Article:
28. Fan NJ, Gao JL, Liu Y, Song W, Zhang ZY, Gao CF. Label-free quantitative mass spectrometry reveals a panel of differentially expressed proteins in colorectal cancer. Biomed Res Int. 2015:365068.

  29. Ha ES, Choi S, In KH, Lee SH, Lee EJ, Lee SY, et al. Identification of proteins expressed differently among surgically resected stage I lung adenocarcinomas. Clin Biochem. 2013;46(4–5):369–77.

    Article  CAS  PubMed  Google Scholar 

  30. Cao L, Li X, Zhang Y, Peng F, Yi H, Xu Y, et al. Proteomic analysis of human ovarian cancer paclitaxel-resistant cell lines. Zhong Nan Da Xue Xue Bao Yi Xue Ban. 2010;35(4):286–94.

    CAS  PubMed  Google Scholar 

  31. Vergara D, Tinelli A, Iannone A, Maffia M. The impact of proteomics in the understanding of the molecular basis of paclitaxel-resistance in ovarian tumors. Curr Cancer Drug Targets. 2012;12(8):987–97.

    Article  CAS  PubMed  Google Scholar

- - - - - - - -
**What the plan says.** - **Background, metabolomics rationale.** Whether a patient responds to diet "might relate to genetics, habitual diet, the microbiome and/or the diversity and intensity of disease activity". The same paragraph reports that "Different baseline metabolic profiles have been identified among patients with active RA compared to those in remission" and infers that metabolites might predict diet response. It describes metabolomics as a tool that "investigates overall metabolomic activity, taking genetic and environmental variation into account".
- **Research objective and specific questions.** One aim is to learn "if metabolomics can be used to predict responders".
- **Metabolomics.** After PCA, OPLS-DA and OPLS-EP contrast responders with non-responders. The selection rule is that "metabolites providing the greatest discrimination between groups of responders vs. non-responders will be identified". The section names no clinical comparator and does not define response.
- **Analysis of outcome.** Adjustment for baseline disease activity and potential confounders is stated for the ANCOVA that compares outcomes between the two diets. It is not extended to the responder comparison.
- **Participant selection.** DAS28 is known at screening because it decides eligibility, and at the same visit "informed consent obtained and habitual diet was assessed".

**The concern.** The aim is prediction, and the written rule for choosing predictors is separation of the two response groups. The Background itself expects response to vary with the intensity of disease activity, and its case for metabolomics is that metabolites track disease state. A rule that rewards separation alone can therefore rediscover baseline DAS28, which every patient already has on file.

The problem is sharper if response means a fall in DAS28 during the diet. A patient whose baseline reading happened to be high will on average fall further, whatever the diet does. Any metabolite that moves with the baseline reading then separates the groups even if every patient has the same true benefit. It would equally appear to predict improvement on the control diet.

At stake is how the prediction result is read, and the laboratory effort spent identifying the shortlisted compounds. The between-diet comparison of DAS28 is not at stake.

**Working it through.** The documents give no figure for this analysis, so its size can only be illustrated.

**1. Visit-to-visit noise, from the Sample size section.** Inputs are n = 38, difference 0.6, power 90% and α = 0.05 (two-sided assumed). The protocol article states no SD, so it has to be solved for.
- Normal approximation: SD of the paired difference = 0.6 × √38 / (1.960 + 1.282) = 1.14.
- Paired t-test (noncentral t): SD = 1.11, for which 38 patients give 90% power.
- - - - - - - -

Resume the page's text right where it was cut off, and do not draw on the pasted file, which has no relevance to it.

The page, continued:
32. Dai Z, Yin J, He H, Li W, Hou C, Qian X, et al. Mitochondrial comparative proteomics of human ovarian cancer cells and their platinum-resistant sublines. Proteomics. 2010;10(21):3789–99.

    Article  CAS  PubMed  Google Scholar 

  33. Sansing HA, Sarkeshik A, Yates JR, Patel V, Gutkind JS, Yamada KM, Berrier AL. Integrin αβ1, αvβ, α6β effectors p130Cas, Src and talin regulate carcinoma invasion and chemoresistance. Biochem Biophys Res Commun. 2011;406(2):171–6.

    Article  CAS  PubMed  PubMed Central  Google Scholar 

  34. Kim SW, Kim S, Nam EJ, Jeong YW, Lee SH, Paek JH, et al. Comparative proteomic analysis of advanced serous epithelial ovarian carcinoma: possible predictors of chemoresistant disease. OMICS. 2011;15(5):281–92.